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The state pension age is currently 66, and is due to rise to 67 between 2026 and 2028, and 68 between 2044 and 2046. However, there has been speculation recently these changes could be accelerated.
A rise to the state pension age could help the Government to save money, with current spending at £100billion on payments annually.
However, a rise would potentially create tension for the current Government, as many people resist the idea of working for longer.
The review is set to be published “early next year” according to the Chancellor Jeremy Hunt.
But how high could the state pension age rise in the future?
It is difficult to determine exactly what action Mr Hunt will take without risking “electoral oblivion” according to the expert.
Mr Selby continued: “Prime Minister Rishi Sunak and his Chancellor risk being caught between the devil and the deep blue sea when it comes to state pension age increases.
“A dramatic acceleration of existing plans would risk electoral oblivion while pushing back planned rises could cost the Exchequer tens of billions of pounds.
“Maintaining the current proportion of the population living up to and beyond state pension age would require an increase in the state pension age to 68 by 2034, 69 by 2038 and 70 by 2042, according to the International Longevity Centre, a highly respected think-tank.
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“Younger savers need to prepare for a world where the state provides less of their retirement income than it has done historically.
“Indeed, it would not be surprising if those in their 20s and 30s today have to wait until their 70th birthday or even beyond to receive the state pension.”
It is not clear how long the Government intends for people to be in receipt of the state pension.
A possibility often floated is one third of adult life being spent in receipt of the sum, which would push back the planned increase to age 67 to 2040, but prove particularly costly for the Treasury.
It has been suggested the rising state pension age is necessary, due to hikes in life expectancy.
Life expectancy has been growing at a rapid rate for decades, but between 2018 and 2020, this levelled off due, in part, to the pandemic.
Now, expectations of future life expectancy have also dropped, with some suggesting this should be taken into account for the state pension age.
The current review has promised to look at life expectancy “in every part of the UK” to ensure fairness in the ultimate outcome.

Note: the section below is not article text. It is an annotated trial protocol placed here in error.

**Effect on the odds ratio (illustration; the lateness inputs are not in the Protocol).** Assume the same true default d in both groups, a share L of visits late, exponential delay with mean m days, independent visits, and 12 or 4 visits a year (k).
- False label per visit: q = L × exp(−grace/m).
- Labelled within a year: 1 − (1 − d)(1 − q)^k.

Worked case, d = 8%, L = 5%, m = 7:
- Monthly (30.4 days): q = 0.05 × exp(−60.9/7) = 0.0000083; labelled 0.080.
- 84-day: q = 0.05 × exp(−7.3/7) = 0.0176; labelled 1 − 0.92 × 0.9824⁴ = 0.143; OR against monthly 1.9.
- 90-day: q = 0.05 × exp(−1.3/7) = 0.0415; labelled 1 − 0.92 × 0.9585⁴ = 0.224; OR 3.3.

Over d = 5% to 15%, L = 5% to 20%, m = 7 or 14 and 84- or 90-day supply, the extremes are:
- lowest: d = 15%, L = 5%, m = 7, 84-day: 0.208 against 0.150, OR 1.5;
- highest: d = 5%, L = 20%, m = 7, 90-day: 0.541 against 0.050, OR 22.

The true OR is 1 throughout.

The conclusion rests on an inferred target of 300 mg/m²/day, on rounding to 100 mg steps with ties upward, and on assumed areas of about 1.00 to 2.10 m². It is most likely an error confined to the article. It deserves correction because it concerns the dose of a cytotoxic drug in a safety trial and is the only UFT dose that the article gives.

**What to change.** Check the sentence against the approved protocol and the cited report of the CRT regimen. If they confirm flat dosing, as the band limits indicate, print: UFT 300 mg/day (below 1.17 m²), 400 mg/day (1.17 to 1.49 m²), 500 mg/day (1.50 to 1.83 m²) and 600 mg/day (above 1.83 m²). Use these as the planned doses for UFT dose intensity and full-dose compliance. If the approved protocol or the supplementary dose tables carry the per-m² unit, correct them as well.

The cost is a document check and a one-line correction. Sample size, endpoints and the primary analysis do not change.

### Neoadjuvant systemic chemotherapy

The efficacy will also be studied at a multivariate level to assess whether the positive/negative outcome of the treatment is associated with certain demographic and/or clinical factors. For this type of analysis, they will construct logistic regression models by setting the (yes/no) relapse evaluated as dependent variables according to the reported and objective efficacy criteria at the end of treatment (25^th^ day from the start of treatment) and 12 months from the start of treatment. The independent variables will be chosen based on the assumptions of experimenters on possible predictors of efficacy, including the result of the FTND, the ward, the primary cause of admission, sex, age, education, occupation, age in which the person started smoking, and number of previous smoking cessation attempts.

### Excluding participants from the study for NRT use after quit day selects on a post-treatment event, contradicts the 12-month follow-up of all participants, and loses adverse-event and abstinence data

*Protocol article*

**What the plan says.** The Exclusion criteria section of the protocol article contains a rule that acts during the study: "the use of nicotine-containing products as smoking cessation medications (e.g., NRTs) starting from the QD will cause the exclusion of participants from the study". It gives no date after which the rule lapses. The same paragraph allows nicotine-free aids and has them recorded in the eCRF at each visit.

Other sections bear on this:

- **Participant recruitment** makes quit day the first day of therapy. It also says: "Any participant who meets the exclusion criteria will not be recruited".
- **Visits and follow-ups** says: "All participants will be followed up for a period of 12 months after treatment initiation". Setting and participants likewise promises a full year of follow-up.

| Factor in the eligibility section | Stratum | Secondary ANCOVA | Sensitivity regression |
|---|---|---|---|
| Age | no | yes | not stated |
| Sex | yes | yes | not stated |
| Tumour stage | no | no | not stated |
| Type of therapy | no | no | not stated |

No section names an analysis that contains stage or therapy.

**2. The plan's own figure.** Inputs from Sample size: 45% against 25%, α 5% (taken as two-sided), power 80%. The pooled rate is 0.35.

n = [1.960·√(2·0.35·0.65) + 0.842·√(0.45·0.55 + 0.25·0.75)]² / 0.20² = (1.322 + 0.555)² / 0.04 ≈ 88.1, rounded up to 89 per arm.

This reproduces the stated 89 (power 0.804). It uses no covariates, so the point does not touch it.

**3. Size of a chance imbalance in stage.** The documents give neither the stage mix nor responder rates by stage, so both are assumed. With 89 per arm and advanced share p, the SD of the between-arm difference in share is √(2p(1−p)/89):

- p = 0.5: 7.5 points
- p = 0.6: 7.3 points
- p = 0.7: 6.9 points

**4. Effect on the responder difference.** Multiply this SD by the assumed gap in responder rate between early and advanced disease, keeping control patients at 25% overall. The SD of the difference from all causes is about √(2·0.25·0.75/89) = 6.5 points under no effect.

However, Mr Selby suggested this may not be sufficient enough, and added: “The downside of this approach is it does not take account of the yawning differences in life expectancy that exist in the UK.
“For example, official data suggests men living in the most deprived areas of the country live almost 10 years fewer than men living in the least deprived areas. For women, the difference is almost eight years – and both sexes have experienced ‘significant increases’ in the inequality of life expectancy at birth since 2015-17.
“There are ways this could be addressed, but each comes with significant challenges. Means-testing could make the system fairer but would add unwelcome complexity, not to mention administrative cost.
“Allowing earlier access to the state pension, potentially at a reduced rate, would at least allow those who may have limited life expectancy to access some of their state benefit sooner.”
If there were to be major changes to the state pension system as it currently stands, they would undoubtedly be controversial.
There continues to be split opinion on how the system should operate, continuing to leave Mr Hunt in a difficult bind about what to do next.
A DWP spokesperson recently told Express.co.uk: “No decision has been taken on changes to the state pension age.
“The Government is required by law to regularly review the state pension age and the second state pension age review is currently considering, based on a wide range of evidence including latest life expectancy data and two independent reports, whether the rules around state pension age remain appropriate.
“The review will be published in early 2023.”